1 Answer | Add Yours
These are two very interesting poems to compare. In both, the speaker narrates some kind of interaction that he has with two neighbours, but the precise nature of these interactions are very different as we come to discover.
In "Mending Wall," the scenario is that the speaker is walking the edge of his land on one side and his neighbour is walking on his side of the edge of their land. As they go, they repair the wall. However, when they get to a part of the land where it is obvious where the boundary line lies and no harm can be caused by not having a wall, the neighbour only responds by saying "Good fences make good neighbours." This causes the speaker to question this assumption, arguing that whenever we build a wall we wall someone or something in and, conversely, someone or something out, which may cause offence. The description of his neighbour is particularly interesting:
I see him there,
Bringing a stone grasped firmly by the top
In each hand, like an old-stone savage armed.
He moves in darkness it seems to me,
Not of woods only and the shade of trees.
He will not go behind his father's saying,
And he likes having thought of it so well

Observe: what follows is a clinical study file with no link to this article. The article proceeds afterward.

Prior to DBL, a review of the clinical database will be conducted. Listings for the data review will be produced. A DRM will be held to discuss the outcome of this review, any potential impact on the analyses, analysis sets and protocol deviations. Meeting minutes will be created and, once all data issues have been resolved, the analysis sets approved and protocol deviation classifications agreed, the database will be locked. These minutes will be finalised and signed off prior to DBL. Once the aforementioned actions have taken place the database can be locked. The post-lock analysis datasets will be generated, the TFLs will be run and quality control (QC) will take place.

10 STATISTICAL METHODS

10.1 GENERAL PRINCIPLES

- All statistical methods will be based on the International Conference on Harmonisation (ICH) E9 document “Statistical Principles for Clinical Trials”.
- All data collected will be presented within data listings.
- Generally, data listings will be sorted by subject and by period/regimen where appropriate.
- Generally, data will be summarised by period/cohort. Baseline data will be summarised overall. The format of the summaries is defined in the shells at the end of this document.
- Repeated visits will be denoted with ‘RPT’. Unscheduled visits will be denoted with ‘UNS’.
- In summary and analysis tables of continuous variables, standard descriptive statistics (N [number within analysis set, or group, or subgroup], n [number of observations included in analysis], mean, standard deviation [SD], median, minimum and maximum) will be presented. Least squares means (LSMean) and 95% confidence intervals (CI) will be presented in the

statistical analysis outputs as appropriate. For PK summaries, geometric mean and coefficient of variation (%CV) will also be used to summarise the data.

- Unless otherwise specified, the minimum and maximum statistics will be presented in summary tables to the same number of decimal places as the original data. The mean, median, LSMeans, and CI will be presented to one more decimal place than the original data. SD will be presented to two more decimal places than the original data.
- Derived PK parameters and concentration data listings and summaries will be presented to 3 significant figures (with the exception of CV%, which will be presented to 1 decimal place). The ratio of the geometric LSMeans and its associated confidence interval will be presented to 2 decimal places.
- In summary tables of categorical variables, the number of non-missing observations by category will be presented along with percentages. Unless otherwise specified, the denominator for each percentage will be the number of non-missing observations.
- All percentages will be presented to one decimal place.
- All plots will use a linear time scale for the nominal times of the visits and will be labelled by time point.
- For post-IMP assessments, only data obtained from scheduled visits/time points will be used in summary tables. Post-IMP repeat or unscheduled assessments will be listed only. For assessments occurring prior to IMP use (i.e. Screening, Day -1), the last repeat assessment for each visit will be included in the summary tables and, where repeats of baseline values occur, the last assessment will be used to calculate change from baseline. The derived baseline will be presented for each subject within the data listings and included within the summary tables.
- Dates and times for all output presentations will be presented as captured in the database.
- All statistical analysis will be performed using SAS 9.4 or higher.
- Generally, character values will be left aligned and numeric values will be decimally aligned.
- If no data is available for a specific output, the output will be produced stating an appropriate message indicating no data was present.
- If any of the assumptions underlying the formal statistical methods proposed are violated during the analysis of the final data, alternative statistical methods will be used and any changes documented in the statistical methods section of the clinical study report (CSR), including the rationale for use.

He says again, "Good fences make good neighbours."
The neighbour is portrayed as being positively prehistoric in clinging on so blindly to his father's saying. He dwells in metaphorical darkness as the speaker compares him to an "old-stone savage armed" and his slavish dependence of accepted tradition, compared to the questioning mind of the speaker.
In "The Axe Helve," on the other hand, the narrator is surprised by an intrusion by his neighbour, who grabs his axe as he is just about to swing it, and then offers to give him a new axe helve because of the poor quality of the first one. Throughout the poem the narrator seems to try and second-guess Baptiste's motives, but eventually concludes that he is just lonely and desiring friendship. The speaker thinks that the axe helve is just an excuse that Baptiste has used "unscrupulously" to bring the speaker into his house. Yet, in spite of his mixed feelings about Baptiste, it is clear that the speaker admires him a lot:
Baptiste knew how to make a short job long
For love of it, and yet not waste time either.
In this somewhat paradoxical statement, we see how the speaker recognises the love and knowledge that Baptiste has of different kinds of woods and axe helves, and his appreciation of the way in which Baptiste savours the moment. The poem narrates how two neighbours connect and share a moment of human warmth and closeness when they had been really strangers before that, which is very different from "Mending Walls," which is all about building barriers between one another. In this poem, barriers are broken down.
We’ve answered 319,180 questions. We can answer yours, too.Ask a question